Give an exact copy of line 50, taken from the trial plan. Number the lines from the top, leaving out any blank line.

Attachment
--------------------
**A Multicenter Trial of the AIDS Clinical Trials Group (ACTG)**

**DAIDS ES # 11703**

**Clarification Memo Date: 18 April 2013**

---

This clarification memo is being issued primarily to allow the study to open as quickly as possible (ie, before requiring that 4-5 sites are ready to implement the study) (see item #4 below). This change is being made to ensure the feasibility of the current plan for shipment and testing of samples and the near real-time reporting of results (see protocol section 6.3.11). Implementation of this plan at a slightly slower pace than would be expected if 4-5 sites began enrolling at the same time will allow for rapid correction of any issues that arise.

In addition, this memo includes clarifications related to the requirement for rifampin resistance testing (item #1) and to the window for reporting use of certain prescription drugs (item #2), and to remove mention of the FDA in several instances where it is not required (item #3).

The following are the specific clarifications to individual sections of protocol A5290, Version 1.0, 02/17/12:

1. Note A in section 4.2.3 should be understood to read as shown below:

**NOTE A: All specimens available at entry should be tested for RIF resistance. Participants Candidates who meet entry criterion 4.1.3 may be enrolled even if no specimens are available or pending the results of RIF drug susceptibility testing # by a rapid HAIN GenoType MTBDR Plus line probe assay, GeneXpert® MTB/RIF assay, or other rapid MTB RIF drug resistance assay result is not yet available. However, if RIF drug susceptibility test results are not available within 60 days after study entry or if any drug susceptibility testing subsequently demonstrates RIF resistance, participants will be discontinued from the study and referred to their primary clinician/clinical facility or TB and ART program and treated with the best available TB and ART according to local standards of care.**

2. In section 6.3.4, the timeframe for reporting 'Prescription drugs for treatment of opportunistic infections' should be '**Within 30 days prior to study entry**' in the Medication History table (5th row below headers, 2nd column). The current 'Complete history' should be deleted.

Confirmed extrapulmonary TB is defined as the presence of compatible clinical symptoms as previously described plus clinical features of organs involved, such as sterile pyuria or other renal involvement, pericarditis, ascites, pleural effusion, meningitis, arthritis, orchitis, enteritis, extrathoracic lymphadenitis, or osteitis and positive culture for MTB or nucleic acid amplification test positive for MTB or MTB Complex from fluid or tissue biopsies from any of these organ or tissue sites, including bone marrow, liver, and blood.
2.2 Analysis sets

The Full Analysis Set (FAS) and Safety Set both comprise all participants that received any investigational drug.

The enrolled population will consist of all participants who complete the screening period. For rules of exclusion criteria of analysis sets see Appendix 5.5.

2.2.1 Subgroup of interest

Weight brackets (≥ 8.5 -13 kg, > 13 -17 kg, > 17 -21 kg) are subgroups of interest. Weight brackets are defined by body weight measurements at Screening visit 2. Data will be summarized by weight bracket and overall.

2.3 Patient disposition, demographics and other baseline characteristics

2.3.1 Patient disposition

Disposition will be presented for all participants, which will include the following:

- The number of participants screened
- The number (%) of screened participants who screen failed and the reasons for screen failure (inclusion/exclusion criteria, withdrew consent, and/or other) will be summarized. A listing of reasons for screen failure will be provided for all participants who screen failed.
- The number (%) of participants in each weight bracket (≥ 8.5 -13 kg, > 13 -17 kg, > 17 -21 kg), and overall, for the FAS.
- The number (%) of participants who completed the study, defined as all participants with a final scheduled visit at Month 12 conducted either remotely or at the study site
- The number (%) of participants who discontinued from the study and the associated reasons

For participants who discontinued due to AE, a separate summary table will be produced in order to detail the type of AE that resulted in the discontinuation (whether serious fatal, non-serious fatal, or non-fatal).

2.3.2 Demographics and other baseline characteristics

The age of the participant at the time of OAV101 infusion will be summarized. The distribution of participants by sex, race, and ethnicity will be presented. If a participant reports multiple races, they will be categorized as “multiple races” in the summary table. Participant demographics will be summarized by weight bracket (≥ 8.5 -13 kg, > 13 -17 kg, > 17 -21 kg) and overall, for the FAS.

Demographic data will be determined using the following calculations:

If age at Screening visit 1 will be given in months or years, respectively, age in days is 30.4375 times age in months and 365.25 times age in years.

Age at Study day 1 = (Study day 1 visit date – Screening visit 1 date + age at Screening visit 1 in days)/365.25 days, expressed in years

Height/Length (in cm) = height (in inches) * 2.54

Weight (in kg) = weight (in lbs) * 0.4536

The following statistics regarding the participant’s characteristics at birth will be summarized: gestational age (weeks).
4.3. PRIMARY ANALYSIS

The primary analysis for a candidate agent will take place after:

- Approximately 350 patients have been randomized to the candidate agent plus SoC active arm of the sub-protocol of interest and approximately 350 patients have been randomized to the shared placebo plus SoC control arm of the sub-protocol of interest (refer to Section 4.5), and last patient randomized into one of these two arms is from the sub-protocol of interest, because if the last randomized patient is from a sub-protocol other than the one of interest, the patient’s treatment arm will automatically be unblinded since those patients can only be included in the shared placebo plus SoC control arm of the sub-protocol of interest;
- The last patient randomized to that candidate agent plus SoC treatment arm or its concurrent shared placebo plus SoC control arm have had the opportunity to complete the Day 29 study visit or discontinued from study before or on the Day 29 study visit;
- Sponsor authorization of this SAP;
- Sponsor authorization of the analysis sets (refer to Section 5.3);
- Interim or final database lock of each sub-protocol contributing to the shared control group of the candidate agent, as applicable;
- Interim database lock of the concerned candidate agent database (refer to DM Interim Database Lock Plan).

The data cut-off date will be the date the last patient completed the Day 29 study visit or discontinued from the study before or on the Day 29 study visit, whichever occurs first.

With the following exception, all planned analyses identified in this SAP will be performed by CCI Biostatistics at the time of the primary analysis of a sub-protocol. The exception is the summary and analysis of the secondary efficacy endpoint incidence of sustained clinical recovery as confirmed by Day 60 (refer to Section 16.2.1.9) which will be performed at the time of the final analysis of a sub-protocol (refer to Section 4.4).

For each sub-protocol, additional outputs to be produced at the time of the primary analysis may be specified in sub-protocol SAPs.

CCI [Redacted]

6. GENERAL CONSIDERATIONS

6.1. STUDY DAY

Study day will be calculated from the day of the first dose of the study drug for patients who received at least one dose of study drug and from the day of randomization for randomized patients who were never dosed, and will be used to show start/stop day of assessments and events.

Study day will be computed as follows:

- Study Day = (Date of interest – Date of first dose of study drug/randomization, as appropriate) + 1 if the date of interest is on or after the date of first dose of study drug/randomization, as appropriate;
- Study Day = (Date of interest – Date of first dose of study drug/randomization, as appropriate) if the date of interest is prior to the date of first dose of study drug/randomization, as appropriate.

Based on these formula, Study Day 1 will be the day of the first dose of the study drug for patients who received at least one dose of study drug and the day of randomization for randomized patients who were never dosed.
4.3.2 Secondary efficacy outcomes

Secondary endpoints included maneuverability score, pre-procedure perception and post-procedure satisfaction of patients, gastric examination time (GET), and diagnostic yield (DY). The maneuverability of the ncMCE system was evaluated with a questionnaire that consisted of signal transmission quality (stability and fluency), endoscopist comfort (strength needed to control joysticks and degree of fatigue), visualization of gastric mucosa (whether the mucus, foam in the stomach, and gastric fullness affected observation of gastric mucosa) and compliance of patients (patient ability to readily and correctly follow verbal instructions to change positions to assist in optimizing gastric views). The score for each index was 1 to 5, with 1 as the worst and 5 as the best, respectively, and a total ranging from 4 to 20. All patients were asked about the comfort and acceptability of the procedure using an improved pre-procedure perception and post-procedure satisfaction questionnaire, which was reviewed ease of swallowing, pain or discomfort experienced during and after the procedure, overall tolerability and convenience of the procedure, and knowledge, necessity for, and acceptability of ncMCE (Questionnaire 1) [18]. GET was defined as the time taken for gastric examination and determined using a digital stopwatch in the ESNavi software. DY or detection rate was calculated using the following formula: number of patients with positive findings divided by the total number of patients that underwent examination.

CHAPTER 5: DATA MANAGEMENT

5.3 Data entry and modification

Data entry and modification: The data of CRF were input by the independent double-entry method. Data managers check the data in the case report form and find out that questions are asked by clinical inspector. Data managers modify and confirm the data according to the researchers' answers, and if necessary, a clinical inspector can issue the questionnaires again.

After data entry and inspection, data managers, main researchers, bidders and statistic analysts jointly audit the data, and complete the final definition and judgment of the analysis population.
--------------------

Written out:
- Study Day = (Date of interest – Date of first dose of study drug/randomization, as appropriate) + 1 if the date of interest is on or after the date of first dose of study drug/randomization, as appropriate;